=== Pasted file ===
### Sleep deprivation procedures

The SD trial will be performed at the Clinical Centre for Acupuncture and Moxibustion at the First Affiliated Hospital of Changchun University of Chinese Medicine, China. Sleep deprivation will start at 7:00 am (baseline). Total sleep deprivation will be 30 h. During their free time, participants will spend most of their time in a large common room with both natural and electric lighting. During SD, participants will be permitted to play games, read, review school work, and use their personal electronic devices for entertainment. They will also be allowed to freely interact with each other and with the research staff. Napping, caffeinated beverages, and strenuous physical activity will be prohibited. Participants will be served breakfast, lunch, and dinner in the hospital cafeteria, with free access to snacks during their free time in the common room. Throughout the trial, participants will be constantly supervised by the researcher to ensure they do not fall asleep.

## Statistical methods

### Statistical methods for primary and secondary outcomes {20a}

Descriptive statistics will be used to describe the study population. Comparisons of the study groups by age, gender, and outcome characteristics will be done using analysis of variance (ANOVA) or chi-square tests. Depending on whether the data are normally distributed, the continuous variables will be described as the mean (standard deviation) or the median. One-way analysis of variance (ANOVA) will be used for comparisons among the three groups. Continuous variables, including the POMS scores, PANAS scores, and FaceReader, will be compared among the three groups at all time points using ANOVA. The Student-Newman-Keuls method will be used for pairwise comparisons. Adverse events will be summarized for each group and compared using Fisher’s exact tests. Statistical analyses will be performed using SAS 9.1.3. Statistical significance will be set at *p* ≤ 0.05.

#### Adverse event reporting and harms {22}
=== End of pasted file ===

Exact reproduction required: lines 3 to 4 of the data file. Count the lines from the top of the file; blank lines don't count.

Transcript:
## Statistical methods

### Statistical methods for primary and secondary outcomes {20a}